As yearend construction figures trickle in, 1996 is shaping up as the year of the home builder.

"It will be one of the best years of this decade" for new home construction, said Stanley Duobinis, director of forecasting for the National Association of Home Builders, Washington.

Data through November suggest 1996 housing permits will come in at 1.4 million - up from 1.33 million in 1995, and the highest figure since 1988 - according to U.S. Housing Markets, a Canton, Mich., housing research publication.

Economists cite job growth and consumer confidence as reasons for the boom.

"The unemployment rate is at a level that most economists believed was nonachievable a year or two ago," Mr. Duobinis said.

Demographics also played a part in the upsurge in construction.

Adults at the tail end of the baby boom generation - now in their mid-30s - have begun settling down, often in new homes, Mr. Duobinis said.

"They married later, they bought homes later," he explained.

And when they do settle down, a third of these late bloomers are choosing new homes over previously owned homes.

Traditionally, only 20% of first-time buyers would choose a new home, Mr. Duobinis said.

Southern and western states are faring particularly well as new jobs continue to draw professionals from the Northeast, immigrants from Mexico, and Californian transplants.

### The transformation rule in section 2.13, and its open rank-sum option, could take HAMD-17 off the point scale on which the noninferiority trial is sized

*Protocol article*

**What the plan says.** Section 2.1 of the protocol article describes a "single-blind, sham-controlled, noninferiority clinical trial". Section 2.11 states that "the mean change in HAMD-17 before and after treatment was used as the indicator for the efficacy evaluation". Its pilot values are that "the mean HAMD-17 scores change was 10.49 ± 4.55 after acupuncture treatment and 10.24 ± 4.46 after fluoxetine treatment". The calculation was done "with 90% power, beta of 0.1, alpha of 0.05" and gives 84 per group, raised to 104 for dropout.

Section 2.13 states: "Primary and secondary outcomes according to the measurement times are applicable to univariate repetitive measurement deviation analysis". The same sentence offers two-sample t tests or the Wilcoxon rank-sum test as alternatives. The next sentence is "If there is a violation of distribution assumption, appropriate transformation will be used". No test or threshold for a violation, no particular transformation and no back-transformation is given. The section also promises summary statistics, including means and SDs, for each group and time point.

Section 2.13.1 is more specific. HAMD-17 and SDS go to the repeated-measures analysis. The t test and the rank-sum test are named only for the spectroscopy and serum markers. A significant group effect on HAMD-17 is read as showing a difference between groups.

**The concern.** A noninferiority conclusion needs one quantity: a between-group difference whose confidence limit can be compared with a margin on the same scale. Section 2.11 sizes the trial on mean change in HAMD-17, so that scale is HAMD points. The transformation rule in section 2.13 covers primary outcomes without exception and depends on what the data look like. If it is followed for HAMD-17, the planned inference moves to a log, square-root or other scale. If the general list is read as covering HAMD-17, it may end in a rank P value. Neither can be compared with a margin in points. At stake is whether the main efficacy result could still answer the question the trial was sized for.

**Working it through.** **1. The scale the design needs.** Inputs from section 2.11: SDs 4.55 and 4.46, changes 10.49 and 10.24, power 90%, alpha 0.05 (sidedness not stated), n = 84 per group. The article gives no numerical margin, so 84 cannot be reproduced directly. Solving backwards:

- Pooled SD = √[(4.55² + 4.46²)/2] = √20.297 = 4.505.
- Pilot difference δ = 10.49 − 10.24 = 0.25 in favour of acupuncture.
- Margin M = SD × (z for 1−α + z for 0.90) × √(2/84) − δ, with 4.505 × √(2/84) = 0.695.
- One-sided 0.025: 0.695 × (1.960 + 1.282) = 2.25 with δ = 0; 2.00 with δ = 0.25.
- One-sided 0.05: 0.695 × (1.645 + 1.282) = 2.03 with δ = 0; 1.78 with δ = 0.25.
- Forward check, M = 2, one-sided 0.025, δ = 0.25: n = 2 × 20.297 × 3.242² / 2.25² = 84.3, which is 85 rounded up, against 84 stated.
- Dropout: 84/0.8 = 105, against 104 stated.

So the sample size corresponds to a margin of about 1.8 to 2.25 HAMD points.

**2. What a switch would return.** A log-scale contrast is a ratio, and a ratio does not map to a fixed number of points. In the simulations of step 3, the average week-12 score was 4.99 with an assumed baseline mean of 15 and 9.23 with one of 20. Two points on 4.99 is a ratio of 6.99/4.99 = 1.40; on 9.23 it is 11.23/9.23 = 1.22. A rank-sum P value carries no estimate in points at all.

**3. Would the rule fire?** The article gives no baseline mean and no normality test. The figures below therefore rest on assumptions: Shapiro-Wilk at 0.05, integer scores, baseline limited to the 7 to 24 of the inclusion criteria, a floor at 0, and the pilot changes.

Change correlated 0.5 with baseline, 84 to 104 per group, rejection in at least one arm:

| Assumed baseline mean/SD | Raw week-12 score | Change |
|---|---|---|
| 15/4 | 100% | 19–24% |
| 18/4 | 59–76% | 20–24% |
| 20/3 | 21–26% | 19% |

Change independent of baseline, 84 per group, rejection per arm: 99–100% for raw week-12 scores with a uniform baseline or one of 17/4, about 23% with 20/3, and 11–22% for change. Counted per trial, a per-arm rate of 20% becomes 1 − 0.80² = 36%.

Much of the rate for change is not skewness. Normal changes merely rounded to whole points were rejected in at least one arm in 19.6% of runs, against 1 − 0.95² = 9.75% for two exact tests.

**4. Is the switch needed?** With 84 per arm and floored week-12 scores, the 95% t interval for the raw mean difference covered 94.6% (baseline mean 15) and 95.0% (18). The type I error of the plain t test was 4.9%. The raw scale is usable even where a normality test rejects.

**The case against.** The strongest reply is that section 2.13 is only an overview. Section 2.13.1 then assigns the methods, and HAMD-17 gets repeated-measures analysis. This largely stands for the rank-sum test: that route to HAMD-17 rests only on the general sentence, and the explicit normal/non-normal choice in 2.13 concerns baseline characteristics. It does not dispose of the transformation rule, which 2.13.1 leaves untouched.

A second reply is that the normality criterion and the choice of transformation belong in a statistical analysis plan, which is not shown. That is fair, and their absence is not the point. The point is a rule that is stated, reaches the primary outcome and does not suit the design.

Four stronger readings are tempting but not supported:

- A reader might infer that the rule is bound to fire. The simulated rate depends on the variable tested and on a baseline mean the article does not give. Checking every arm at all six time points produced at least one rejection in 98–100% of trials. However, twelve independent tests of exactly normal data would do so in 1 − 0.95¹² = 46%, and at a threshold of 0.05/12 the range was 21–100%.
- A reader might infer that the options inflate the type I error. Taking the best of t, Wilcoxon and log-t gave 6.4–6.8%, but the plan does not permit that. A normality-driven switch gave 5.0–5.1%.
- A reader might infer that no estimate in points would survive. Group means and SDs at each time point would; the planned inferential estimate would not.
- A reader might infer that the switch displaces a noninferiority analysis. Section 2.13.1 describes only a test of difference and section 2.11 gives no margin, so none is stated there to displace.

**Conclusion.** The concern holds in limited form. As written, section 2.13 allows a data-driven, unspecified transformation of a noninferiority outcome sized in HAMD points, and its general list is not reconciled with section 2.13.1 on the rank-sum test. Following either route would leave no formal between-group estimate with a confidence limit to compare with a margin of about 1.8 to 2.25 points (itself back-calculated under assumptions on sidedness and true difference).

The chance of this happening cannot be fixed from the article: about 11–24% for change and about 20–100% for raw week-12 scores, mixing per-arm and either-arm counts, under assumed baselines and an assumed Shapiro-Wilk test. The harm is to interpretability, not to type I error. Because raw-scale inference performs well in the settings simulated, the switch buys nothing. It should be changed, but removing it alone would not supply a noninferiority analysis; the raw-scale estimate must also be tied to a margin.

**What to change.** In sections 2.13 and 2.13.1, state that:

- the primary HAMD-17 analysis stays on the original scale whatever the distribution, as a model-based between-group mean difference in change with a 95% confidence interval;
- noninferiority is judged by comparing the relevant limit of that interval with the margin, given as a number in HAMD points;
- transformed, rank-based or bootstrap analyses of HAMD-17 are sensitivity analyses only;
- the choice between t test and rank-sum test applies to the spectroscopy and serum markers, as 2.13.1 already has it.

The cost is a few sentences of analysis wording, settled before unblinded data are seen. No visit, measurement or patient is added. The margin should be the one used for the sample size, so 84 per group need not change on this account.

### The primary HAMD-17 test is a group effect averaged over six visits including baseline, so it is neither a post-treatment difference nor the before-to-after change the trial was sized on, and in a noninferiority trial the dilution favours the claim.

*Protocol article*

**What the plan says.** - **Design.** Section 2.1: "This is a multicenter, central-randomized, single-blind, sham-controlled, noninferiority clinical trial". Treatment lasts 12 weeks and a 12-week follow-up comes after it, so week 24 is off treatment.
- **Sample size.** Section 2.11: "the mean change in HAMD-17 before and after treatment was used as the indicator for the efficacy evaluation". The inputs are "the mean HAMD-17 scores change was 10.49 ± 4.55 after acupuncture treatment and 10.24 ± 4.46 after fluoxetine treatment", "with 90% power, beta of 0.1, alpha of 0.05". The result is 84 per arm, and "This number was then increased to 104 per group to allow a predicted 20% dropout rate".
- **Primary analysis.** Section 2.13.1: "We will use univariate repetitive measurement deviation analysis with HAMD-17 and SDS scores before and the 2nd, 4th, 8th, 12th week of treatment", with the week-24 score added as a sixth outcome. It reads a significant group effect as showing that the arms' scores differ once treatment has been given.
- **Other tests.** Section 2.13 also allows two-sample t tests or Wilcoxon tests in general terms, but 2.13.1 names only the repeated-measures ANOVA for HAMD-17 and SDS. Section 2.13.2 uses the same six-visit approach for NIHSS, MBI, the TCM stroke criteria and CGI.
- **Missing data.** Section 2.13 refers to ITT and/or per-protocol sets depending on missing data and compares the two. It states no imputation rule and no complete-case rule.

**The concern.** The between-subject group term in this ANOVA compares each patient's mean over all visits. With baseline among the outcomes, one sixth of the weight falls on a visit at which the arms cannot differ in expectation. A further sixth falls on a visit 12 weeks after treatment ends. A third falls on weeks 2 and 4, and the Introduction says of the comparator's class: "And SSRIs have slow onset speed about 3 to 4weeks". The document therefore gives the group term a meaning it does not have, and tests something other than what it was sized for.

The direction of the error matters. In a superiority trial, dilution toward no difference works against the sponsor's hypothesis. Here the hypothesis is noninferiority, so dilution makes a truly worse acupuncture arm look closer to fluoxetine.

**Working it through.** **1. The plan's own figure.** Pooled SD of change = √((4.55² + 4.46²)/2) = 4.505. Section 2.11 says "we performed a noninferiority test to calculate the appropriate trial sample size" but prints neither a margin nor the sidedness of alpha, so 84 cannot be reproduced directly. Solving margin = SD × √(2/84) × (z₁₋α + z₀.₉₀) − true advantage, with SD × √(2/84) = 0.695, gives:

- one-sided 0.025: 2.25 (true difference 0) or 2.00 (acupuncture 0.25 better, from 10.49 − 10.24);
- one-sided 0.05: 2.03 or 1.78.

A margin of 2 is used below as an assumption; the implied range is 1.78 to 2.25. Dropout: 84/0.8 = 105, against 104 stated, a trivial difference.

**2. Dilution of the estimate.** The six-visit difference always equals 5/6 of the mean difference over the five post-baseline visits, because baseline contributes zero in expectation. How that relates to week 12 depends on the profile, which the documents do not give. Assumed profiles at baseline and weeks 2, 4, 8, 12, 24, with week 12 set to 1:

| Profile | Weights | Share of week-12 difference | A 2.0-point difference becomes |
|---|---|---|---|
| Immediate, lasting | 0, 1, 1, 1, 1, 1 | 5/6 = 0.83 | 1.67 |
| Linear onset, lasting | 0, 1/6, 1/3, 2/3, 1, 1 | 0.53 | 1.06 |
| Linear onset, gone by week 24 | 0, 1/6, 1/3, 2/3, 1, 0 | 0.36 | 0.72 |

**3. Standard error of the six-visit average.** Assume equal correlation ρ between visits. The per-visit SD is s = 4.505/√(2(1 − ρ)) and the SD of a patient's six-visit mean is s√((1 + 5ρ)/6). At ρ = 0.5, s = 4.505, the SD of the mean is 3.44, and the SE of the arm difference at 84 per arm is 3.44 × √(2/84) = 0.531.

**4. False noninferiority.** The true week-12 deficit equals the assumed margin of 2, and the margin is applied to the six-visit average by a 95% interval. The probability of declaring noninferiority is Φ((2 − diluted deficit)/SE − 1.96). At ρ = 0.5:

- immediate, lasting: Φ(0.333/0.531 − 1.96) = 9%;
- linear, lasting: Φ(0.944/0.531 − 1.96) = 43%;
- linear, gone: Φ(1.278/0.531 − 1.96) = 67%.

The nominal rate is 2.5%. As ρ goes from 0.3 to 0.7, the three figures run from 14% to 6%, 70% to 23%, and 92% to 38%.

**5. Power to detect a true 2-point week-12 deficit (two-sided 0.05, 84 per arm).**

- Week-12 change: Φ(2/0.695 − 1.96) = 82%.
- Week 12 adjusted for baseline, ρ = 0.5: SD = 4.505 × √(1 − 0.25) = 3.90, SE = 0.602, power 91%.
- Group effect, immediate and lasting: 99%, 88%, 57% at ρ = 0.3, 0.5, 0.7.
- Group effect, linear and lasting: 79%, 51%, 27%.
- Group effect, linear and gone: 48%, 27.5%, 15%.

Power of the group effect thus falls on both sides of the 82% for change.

Georgia set a record for the third consecutive year in construction of single-family homes, U.S. Housing Markets reported.

In addition, applications for single-family construction permits in Arkansas and South Carolina may top 24-year-old state records, while builders in North Carolina could set an all-time record, the publication reported.

Multifamily construction is also tremendously strong in Austin, Tex., Raleigh, N.C., and Orlando, Mr. Duobinis said, as northeasterners run to warmer climates.

Home building is expected to simmer down somewhat during 1997, according to Mr. Duobinis.

The home builders association is projecting a slide in housing permits to 1.35 million.

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